Justice League of America

The Flash: Stop Motion, by Mark Schultz

It’s over.  You’re too late.
-Words rarely spoken to Wally West, a.k.a. the Flash


He is a member of the Justice League of America, a group of the greatest heroes on Earth.  He stands amongst such legends as Superman, Wonder Woman, and the Batman.  Well, perhaps stands isn’t the right word-because he’s the fastest man alive.  He’s Wally West, but he’s better known as the Flash.  He’s not a character who gets the same reputation in the general public as these other well-known comic characters, but he’s the star of the show in the latest in a series of Justice League of America books-Stop Motion.

The book opens as the League is dealing with a large number of objects dropping towards the planet-meteor isn’t quite the right term.  This particular crisis leaves Wally feeling mostly like a fifth wheel, as this is a problem better suited to the powerhouses of the League.  Yet, he is able to perceive something about them that others cannot-even though it doesn’t seem to answer the question of where these objects came from.  He does, however, sense something else as he gazes at the fragment-something that seems to speak the name of Iris West-his aunt, and the wife of his predecessor, Barry Allen.  Before he can investigate that further, however, Wally gets word of some unusual murders in his home of Central City-unusual because they all happened simultaneously.

As far as plot goes, this is pretty standard fare.  This isn’t to say that this is a bad or boring book-it’s not.  There are murders going on, and there is an excellent explanation of what is going on, as fact after fact is uncovered.  But what really made this book for me was the various characters in it, and it all starts with Wally West.  I’ll admit that back in the day, I was more familiar with the Barry Allen version of the Flash, with the costume popping out of a ring instead of being stored as kinetic energy-but that character died saving the world (long story).  As a result, I was completely unfamiliar with the Wally West character.  I’m not sure how well he matches up with the version in the comics these days, but he certainly comes off as a different kind of hero here.  Married, works well with the local police, and doesn’t use a secret identity; he’s not Wally acting as the Flash-he’s Wally West, also known as the Flash.  And one has to admit, if you’re committing a crime out in the open, there are better places to do it than Central City-where the Flash can take care of a very large number of problems between seconds.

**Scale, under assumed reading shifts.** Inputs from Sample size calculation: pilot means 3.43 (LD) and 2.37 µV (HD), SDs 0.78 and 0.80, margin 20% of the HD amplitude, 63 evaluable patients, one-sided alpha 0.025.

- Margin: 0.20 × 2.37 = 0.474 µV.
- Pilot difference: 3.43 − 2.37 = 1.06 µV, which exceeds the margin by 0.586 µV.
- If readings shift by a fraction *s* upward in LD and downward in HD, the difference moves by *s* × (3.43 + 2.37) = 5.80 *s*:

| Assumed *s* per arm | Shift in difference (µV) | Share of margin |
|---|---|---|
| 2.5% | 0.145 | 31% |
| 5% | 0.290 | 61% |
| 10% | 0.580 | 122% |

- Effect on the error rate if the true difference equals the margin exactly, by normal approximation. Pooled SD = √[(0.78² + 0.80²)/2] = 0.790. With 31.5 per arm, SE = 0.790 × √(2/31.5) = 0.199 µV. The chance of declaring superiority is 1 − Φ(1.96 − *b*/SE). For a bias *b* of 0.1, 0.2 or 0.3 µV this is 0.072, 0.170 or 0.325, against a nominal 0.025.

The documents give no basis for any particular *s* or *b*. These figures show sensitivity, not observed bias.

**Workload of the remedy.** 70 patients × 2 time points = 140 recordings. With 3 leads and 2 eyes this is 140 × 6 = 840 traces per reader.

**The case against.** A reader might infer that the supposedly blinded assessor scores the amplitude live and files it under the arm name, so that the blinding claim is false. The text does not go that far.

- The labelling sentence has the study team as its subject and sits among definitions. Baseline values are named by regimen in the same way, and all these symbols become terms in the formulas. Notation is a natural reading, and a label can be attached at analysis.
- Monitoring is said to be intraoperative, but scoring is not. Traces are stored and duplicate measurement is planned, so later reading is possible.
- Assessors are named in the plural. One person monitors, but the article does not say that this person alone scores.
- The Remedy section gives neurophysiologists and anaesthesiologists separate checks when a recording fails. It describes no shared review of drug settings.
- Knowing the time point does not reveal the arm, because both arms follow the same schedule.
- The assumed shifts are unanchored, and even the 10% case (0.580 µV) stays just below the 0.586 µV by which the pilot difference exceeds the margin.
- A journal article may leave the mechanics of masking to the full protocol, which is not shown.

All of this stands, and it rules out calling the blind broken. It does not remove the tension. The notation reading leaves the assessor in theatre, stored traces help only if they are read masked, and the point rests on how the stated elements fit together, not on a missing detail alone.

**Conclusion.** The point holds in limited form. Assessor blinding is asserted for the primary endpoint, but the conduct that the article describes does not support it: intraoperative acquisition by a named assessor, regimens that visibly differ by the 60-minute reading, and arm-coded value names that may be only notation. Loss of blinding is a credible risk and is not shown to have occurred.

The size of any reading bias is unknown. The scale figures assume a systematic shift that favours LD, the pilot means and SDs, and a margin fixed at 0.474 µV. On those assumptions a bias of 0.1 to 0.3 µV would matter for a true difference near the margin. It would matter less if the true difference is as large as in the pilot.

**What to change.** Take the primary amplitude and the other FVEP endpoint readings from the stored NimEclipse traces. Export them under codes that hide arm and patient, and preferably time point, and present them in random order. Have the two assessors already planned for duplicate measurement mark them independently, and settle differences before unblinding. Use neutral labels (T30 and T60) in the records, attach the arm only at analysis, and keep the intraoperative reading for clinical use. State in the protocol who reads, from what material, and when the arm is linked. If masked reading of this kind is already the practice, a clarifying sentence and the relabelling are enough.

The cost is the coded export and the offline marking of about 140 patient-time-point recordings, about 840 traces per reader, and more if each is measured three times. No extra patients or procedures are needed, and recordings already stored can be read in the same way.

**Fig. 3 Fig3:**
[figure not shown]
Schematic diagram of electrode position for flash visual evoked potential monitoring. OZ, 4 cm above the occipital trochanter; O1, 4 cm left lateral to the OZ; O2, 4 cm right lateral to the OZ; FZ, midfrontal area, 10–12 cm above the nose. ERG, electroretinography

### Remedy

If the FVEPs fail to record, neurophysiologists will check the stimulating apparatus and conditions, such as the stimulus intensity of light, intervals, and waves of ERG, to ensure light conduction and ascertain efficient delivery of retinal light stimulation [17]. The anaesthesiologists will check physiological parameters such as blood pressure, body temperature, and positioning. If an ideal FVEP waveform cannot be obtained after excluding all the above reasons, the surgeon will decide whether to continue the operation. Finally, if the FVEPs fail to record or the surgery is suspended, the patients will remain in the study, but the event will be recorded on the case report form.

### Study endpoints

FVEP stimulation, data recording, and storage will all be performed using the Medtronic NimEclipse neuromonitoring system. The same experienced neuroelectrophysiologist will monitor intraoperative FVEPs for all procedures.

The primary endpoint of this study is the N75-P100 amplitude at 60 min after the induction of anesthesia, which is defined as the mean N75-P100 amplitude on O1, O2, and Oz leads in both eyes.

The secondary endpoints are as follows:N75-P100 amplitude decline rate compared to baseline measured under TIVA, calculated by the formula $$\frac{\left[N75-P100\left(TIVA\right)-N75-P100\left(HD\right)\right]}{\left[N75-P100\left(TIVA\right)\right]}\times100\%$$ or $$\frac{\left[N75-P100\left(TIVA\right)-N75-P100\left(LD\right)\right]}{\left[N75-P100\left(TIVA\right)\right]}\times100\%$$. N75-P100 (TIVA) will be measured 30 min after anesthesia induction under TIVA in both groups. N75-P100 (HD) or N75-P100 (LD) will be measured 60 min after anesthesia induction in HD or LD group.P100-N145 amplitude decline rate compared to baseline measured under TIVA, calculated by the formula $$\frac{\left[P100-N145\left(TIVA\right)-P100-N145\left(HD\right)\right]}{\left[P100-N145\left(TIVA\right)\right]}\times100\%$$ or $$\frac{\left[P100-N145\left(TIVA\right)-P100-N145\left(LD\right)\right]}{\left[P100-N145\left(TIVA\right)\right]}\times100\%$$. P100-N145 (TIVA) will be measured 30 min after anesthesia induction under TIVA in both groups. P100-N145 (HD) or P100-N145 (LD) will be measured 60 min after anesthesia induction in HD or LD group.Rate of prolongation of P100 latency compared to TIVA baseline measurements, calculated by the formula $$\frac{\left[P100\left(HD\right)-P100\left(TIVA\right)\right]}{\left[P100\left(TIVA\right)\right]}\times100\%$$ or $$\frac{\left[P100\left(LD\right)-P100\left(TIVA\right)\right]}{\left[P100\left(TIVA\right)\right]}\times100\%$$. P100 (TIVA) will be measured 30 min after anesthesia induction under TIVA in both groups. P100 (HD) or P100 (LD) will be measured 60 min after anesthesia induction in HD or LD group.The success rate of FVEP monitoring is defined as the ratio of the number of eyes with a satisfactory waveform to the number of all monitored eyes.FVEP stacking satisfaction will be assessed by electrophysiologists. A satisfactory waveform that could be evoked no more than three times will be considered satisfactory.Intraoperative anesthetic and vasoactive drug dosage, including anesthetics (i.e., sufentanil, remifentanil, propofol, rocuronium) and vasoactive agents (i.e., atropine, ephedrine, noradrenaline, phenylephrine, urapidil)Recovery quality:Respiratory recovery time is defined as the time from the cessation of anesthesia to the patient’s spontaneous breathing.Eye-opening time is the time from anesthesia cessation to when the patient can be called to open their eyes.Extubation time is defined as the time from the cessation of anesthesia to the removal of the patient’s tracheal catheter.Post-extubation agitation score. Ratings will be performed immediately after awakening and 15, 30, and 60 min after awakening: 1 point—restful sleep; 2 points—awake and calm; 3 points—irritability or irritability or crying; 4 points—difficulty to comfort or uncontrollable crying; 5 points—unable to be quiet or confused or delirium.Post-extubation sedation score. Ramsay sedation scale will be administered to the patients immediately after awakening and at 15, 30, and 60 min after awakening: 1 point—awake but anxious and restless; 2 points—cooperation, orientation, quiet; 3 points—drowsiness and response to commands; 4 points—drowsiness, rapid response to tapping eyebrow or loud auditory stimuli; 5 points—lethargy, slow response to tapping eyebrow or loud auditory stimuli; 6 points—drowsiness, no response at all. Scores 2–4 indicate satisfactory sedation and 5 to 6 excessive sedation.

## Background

Wally’s got a good supporting cast in Stop Motion as well.  I’ll admit that I really liked the pair of Central City’s Finest, Jared Morillo and Fred Chyre-competent police officers in charge of metahuman issues, who also get the somewhat-less-than-joyous job of investigating these murders.  The difficulty of living with a speedster is illustrated by Wally’s wife, Linda, who is very supportive of his activities-even though it puts a significant burden on her to support the family (being a super hero doesn’t exactly help in paying the bills).  As an encounter with the doctors Pradash and Metz of S.T.A.R. Labs demonstrates, being a public superior doesn’t diminish the level of fascination that the general public has for them.

I’d be remiss, though, if I failed to mention Wally’s interactions with the League itself.  I did find it interesting that he has a slight inferiority complex compared with the heavy hitters (and is pointed out by no less than the Man of Steel himself).  It seemed odd to me-he’s been in the business for quite some time.  Seeing the other League members through his point of view puts an interesting spin on them-his awe of Superman, his respect of Wonder Woman, his discomfort of having the Martian Manhunter peeking into his mind, and the amazement that Green Lantern wields the vast power of a power ring and still appears to be fairly well balanced.

From the Watchtower of the League, to the streets of Central city, to a meeting at “the Great Constant”, I’d say that Stop Motion is a pretty decent book to spend an afternoon with-especially if you enjoy the adventures of the Justice League or the Flash in the comics; or if you’d like to get reacquainted with the super heroes you might have been reading about in your youth (or if, like me, you remember these guys from the old Saturday morning cartoons).  The Flash isn’t as darkly gritty as Batman or as powerful a Boy Scout as Superman, but he is a pretty normal guy in attitude.  Even if he’s the fastest man alive.

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